*The 2013 Women’s World 9-ball will be held in Shenyang, China from August 6-12, and is sanctioned by the World Pool & Billiard Association (WPA). 64 women players from across the globe will compete for the biggest prize in Women’s Pool. The 2013 Women’s World 9-ball Championship is a WPA ranking event.

RESULTS FROM DAY 1

Group A

Kelly Fisher (GBR) 7 – 0 Wendy Cook Berylin (NZL)
Wei Tzu Chein (TPE) 7 – 3 Hou Shu Wah (CHN)
Wang Xiaotong (CHN) 7 – 5 Angeline Magdalena Ticaalu (INA)
Chichiro Kawahara (JPN) 7 – 1 Amanda Rahayu (INA)

Group B

Lai Hui Shan (TPE) 7 – 0 Mirjana Grujici (VEN)
Nouchi Masam 7 – 5 Caroline Roos (SWE)
Iris Ranola (PHL) 7 –  5 Meenal Thakur (IND)
Chou Chieh-Yu (TPE) 7 – 0 Wu Zhi Ting (TPE)

Group C

Kim Ga Young (KOR) 7 – 6 Li Jia (CHN)
Park Eunji (KOR) 7 – 5 Lyndall Hulley (AUS)
Chen Xue (CHN) 7 – 6 Chang Chiung-Wen (TPE)
Lin Yuan-Chun (TPE) 7 – 4 Bi Zhuqing (CHN)

Group D

Allison Fisher (GBR) 7 – 4 Choi Sullip
Charlene Chai (SIN) 7 – 2 Susanna Booyens (RSA)
Chan Ya Ting (TPE) 7 – 3 Jennifer Barretta (USA)
Zhou Doudou (CHN) 7 – 5 Fu Xiaofang (CHN)

Group E

Chen Siming (CHN) 7 – 1 Ana Gradisnik (SLO)
Sone Kyoko (JPN) 7 – 5 Jeung Bo Ra (KOR)
Wu Jing (CHN) 7 – 2 Rebecca Tsang (HKG)
Jennifer Vietz (GER) 7 – 5 Cha Yu Ram (KOR)

Group F

Gao Meng (CHN) 7 – 5 Rubilen Amit (PHL)
Pan Xiaoting (CHN) 7 – 0 Martine Christiansen (NOR)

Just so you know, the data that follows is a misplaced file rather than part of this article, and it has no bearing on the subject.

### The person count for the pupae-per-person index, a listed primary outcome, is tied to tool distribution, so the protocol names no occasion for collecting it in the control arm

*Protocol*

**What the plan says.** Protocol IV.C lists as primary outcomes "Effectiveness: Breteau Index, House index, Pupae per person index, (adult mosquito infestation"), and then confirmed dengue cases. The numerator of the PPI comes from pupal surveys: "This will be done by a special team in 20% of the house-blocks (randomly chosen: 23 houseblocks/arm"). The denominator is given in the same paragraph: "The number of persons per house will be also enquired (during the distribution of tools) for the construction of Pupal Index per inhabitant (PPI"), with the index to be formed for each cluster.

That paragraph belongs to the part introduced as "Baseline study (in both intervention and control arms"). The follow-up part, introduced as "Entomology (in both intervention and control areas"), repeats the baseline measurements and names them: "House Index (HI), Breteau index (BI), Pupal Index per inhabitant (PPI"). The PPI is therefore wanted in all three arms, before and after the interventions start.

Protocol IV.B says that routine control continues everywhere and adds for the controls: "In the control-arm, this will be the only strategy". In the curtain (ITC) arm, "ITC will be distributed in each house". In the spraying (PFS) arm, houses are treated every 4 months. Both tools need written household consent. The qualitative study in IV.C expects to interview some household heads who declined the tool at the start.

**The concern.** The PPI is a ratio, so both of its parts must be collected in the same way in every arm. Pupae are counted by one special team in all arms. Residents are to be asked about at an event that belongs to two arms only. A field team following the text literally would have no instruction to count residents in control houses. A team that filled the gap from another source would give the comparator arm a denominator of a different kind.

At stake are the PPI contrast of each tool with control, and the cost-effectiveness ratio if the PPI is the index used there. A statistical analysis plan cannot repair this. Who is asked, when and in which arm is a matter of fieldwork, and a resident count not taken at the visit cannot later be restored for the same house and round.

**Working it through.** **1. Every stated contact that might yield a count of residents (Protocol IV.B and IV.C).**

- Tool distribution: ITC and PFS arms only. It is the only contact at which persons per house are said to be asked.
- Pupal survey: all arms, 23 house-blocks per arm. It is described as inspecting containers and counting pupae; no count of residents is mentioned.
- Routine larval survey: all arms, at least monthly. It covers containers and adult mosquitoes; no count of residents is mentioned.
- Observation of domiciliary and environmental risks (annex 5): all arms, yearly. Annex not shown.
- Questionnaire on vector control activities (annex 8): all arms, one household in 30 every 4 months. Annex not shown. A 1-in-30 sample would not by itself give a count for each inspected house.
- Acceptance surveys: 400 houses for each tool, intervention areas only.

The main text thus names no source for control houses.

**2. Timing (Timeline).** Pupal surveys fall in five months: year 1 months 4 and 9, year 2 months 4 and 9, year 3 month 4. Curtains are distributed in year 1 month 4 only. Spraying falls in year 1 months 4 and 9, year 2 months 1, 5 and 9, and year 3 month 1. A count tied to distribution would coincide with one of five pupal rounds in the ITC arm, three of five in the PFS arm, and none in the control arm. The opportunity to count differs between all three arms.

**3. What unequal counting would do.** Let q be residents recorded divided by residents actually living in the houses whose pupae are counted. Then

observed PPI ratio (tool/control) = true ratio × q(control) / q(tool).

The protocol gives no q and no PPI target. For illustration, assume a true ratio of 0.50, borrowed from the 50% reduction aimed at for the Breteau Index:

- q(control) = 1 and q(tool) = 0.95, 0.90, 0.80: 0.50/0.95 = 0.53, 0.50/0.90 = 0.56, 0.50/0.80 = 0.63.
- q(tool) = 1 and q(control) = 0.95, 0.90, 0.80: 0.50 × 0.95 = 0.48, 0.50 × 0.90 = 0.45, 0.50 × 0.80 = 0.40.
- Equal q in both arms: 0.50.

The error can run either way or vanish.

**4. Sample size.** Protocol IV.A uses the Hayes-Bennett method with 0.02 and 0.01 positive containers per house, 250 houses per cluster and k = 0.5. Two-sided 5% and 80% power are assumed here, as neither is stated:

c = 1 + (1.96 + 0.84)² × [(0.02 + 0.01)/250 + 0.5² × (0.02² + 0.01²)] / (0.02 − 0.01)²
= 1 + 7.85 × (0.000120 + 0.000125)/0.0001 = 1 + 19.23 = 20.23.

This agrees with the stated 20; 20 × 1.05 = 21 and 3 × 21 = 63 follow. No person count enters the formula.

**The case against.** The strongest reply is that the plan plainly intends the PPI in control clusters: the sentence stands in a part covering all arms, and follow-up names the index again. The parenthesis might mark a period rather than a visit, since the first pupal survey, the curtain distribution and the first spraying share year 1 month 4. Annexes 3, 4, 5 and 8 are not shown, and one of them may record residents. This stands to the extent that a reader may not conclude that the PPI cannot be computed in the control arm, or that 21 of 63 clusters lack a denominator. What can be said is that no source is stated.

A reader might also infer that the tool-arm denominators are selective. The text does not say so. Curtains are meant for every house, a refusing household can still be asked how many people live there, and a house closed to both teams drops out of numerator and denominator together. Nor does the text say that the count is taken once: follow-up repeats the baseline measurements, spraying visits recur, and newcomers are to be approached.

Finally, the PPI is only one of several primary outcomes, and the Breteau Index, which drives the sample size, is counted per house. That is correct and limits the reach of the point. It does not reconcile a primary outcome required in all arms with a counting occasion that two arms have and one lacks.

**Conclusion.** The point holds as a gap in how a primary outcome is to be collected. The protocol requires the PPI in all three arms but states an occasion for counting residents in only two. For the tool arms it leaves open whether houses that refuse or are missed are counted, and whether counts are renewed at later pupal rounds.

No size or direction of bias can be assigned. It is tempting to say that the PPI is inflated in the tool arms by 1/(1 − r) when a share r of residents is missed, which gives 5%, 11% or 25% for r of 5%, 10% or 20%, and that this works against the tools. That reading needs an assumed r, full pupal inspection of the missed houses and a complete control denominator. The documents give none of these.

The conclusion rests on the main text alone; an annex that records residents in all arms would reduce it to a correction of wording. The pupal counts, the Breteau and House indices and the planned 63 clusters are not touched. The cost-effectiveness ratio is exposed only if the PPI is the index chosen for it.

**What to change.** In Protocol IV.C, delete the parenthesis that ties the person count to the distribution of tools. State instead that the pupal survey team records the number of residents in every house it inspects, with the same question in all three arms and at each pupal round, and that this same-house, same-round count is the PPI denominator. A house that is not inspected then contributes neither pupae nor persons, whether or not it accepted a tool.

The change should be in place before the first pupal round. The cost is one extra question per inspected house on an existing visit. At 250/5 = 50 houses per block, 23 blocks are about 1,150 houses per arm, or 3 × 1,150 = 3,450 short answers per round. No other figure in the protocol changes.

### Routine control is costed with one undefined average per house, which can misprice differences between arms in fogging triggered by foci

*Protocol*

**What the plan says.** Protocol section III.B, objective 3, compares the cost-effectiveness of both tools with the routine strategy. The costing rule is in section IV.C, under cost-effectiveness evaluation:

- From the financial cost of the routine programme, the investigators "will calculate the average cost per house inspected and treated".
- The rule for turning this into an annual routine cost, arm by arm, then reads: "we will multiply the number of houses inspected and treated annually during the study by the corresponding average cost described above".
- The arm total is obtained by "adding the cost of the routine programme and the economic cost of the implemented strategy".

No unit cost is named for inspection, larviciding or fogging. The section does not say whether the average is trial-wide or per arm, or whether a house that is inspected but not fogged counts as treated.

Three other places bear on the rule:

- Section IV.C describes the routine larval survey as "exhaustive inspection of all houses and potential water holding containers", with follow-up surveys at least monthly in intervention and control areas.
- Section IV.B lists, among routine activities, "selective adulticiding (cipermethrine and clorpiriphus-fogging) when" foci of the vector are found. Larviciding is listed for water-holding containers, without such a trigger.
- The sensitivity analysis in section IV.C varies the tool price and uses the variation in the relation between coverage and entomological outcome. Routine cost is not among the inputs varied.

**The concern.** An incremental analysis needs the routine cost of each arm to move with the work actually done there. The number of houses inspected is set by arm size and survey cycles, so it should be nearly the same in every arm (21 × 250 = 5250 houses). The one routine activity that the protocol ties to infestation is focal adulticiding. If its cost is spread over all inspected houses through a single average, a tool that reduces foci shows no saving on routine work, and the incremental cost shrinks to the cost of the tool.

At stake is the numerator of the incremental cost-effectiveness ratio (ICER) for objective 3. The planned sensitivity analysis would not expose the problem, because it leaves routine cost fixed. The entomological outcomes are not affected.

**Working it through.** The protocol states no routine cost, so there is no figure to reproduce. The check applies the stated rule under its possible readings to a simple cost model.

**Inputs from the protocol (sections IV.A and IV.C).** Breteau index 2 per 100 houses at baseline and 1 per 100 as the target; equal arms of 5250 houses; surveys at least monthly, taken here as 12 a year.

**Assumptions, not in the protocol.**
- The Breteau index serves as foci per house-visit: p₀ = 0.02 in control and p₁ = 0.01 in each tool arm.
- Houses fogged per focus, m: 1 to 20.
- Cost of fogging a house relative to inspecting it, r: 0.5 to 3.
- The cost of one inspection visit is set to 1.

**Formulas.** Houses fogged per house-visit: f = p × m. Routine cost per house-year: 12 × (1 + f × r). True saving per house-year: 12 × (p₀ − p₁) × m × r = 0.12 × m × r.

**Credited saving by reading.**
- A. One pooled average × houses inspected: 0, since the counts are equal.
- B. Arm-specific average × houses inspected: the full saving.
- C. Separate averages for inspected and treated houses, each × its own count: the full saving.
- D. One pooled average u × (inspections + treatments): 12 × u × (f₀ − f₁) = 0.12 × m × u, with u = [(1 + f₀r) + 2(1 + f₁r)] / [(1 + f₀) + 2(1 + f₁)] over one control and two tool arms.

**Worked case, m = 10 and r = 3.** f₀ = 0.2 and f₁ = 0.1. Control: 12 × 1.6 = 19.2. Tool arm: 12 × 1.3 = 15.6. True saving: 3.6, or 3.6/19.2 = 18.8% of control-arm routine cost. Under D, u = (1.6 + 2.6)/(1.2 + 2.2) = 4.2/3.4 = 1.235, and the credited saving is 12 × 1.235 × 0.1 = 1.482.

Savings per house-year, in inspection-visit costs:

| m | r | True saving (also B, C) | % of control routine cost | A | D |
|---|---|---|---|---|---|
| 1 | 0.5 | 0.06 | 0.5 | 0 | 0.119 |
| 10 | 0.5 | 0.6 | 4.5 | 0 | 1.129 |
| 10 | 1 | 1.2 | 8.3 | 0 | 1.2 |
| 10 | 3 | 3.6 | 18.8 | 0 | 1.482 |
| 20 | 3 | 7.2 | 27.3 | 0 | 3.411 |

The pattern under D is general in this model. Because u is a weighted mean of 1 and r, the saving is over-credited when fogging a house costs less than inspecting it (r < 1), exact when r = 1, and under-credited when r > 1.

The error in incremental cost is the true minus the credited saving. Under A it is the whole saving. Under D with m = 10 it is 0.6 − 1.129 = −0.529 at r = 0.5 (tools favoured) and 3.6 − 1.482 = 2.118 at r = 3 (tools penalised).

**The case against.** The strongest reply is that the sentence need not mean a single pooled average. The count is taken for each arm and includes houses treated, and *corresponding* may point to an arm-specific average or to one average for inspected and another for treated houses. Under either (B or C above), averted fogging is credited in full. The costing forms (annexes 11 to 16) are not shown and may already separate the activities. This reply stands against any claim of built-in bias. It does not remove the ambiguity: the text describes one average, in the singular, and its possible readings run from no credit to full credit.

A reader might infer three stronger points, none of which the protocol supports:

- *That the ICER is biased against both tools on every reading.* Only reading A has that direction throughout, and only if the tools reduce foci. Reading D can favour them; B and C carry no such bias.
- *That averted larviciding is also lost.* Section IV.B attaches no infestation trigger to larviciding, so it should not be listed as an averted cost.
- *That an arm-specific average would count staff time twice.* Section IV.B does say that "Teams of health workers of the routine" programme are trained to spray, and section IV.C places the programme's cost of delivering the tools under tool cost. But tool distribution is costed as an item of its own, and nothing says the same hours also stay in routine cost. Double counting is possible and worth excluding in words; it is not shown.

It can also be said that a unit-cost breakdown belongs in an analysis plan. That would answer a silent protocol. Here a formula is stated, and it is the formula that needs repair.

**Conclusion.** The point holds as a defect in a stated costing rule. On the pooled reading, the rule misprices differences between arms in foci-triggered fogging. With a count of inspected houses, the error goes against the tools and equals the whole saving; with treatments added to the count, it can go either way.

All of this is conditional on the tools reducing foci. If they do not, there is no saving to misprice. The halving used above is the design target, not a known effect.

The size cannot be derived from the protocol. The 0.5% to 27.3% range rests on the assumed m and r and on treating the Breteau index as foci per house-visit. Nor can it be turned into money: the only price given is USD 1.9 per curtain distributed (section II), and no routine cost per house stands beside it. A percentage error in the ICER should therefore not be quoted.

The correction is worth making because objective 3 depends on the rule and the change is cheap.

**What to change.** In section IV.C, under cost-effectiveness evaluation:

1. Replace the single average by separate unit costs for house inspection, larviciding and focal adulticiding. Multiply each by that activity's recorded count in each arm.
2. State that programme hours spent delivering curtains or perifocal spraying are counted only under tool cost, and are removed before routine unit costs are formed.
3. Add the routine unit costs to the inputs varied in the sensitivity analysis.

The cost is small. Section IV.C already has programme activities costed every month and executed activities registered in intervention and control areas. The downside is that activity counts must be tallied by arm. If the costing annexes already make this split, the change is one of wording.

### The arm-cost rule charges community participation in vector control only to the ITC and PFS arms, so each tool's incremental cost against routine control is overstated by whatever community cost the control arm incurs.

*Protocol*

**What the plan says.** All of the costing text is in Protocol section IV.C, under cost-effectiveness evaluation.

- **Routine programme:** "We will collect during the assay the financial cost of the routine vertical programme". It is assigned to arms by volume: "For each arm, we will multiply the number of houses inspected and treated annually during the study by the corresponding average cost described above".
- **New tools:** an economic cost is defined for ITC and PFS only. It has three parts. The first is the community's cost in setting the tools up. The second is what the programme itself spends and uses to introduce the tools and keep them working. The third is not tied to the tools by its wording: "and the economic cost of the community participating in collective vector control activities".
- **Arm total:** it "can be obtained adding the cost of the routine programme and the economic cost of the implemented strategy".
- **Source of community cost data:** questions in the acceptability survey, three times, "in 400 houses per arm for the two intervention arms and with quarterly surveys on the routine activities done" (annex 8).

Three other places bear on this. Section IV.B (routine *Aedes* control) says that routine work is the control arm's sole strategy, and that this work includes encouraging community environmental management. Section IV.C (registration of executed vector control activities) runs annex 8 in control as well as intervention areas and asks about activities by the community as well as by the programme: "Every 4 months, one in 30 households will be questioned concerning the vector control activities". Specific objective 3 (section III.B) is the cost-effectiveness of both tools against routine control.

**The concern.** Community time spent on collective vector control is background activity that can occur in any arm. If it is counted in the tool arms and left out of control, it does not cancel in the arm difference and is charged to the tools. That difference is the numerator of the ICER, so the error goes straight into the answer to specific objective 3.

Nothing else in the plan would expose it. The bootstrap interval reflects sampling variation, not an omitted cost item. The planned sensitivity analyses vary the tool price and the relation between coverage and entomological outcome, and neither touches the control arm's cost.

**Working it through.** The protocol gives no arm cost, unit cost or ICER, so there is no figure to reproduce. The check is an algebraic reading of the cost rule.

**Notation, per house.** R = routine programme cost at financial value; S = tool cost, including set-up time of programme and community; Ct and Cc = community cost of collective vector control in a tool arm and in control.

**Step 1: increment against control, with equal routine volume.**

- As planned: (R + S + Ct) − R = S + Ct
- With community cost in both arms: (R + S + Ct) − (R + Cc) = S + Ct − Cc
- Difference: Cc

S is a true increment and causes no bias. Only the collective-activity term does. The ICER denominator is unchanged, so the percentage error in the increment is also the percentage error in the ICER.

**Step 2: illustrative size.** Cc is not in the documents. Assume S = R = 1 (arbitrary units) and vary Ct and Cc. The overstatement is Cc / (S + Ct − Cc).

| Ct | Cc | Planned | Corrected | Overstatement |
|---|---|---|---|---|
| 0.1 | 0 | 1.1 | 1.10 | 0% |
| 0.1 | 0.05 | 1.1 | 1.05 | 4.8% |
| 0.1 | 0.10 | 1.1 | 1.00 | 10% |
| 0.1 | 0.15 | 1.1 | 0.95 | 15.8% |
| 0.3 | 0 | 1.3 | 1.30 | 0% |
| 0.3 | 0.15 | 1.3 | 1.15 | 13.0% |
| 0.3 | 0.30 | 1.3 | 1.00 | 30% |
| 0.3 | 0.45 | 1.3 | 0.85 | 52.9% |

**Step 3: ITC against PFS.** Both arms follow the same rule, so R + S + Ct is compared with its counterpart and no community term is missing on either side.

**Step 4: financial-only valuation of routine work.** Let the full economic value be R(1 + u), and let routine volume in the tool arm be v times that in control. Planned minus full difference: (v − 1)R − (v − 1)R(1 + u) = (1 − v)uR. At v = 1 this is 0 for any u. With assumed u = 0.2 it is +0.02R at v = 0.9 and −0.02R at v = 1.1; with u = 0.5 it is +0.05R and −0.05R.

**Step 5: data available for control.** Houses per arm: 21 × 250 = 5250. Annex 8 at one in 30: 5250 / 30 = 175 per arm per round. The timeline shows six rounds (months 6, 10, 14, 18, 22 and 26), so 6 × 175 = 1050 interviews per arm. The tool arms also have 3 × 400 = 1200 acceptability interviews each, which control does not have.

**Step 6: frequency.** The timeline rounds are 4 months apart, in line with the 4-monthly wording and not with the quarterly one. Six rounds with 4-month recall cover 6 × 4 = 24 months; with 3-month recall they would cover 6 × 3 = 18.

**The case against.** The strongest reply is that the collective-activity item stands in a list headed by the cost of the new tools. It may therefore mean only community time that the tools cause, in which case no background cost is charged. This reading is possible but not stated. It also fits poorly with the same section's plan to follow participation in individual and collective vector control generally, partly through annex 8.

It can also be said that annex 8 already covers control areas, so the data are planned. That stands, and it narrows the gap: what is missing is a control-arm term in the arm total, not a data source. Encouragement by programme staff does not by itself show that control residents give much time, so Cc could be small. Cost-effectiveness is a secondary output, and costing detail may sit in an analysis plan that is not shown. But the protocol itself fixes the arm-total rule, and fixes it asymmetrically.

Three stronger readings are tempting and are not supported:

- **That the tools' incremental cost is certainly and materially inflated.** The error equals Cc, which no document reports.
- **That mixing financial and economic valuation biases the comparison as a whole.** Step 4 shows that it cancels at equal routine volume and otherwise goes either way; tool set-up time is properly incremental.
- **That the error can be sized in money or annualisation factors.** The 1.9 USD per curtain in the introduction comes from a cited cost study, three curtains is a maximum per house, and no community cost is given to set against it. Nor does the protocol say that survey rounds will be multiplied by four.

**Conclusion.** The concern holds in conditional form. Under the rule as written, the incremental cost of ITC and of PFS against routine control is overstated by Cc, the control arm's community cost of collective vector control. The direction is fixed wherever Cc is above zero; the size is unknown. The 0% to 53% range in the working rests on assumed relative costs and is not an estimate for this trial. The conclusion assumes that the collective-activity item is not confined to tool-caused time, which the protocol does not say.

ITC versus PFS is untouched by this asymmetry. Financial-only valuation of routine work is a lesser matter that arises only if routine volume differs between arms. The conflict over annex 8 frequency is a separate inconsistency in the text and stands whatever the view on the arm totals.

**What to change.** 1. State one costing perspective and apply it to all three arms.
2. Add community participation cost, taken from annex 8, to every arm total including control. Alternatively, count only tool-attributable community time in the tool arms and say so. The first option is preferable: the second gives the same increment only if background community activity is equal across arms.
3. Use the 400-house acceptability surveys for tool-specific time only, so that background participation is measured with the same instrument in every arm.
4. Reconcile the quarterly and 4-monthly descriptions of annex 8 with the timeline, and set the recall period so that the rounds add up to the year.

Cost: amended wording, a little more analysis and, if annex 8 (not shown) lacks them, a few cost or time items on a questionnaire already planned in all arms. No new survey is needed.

Huang Yi Ting (TPE) 7 – 4 Taylor Meyer (AUS)
Tsai Pei Chen (TPE ) 7 – 2 Natalia Seroshtan (RUS)

Group G

Tan Ho-Yun (TPE) 7 – 4 Akimi Kajatani (JPN)
He Hsin Ju (CHN) 7 – 4 Brittany Bryant (CAN)
Ina Kaplan (GER) 7 – 5 Bai Ge (CHN)
Karen Corr (IRL) 7 – 6 Jasmin Ouschan (AUT)

Group H

Han Yu (CHN) 7 – 2 Cheung Pui Man (HKG)
Anna Mazhirina (RUS) 7 – 6 Jiang Teng (CHN)
Ine Helvik (NOR) 7 – 6 Severine Titaux (FRA)
Liu Shasha (CHN)  7 – 1 Lin Hsiao Chi (TPE)

Day 1, Losers Bracket
Loser is out, winner gets 1 more chance to qualify on Saturday

Group A

Hou Shu Wah (CHN) 7 – 0 Wendy Cook Berylin (NZL)
Angeline Magdalena Ticaalu (INA) 7 – 5  Amanda Rahayu (INA)

Group B

Caroline Roos (SWE) 7 – 4 Mirjana Grujici (VEN)
Wu Zhi Ting (TPE) 7 – 4  Meenal Thakur (IND)

Group C

Li Jia (CHN) 7 – 3 Lyndall Hulley (AUS)
Bi Zhuqing (CHN) 7 – 4 Chang Chiung-Wen(TPE)

Group D

Fu Xiaofang (CHN) 7 – 2 Jennifer Barretta (USA)
Choi Sullip 7 – 1  Susanna Booyens (RSA)

Group E

Cha Yu Ram (KOR) 7 – 0 Rebecca Tsang (HKG)
Jung Bo Ra (KOR)  7 – 5 Ana Gradisnik (SLO)

Group F

Rubilen Amit (PHL) 7 – 3 Martine Christiansen (NOR)
Natalia Seroshtan (RUS) 7 – 3 Taylor Meyer (AUS)

Group G

Bai Ge (CHN) 7 – 6 Jasmin Ouschan (AUT)
Akimi Kajatani (JPN) 7 – 6 Brittany Bryant (CAN)

Group H

Cheung Pui Man (HKG) 7 – 0 Jiang Teng (CHN)
Lin Hsiao Chi (TPE) 7 – 0 Severine Titaux (FRA)

Winners Bracket, 2nd Round

Winner goes thru to final 32, Loser goes to losers side of the bracket for one more chance to qualify on Saturday

Group A

Kelly Fisher (GBR) 7 – 4 Wei Tzu Chein (TPE)
Chichiro Kawahara (JPN) 7 – 5 Wang Xiaotong (CHN)

Group B

Chou Chieh-Yu (TPE) 7 – 5 Iris Ranola (PHL)
Nouchi Masami (JPN) 7 – 2 Lai Hui Shan (TPE)

Group C

Kim Ga Young (KOR) 7 – 0 Park Eunji (KOR)
Lin Yuan-Chun (TPE) 7 – 2 Chen Xue (CHN)

Group D

Charlene Chai (SIN) 7 – 3 Allison Fisher (GBR)
Chan Ya Ting (TPE) 7 – 5 Zhou Doudou (CHN)

Group E

Chen Siming (CHN) 7 – 1 Sone Kyoko (JPN)
Wu Jing (CHN) 7 – 1 Jennifer Vietz (GER)

Group F

Pan Xiaoting (CHN) 7 – 5 Gao Meng (CHN)
Tsai Pei Chen (TPE) 7 – 2 Huang Yi Ting (TPE)

Group G

He Hsin Ju (CHN) 7 – 5 Tan Ho-Yun (TPE)
Karen Corr (IRL) 7 – 4 Ina Kaplan (GER)

Group H

Han Yu (CHN) 7 -4 Anna Mazhirina (RUS)
Liu Shasha (CHN) 7 -3  Ine Helvik (NOR)

About Alison Fischer

NYC Grind Editor & Contributor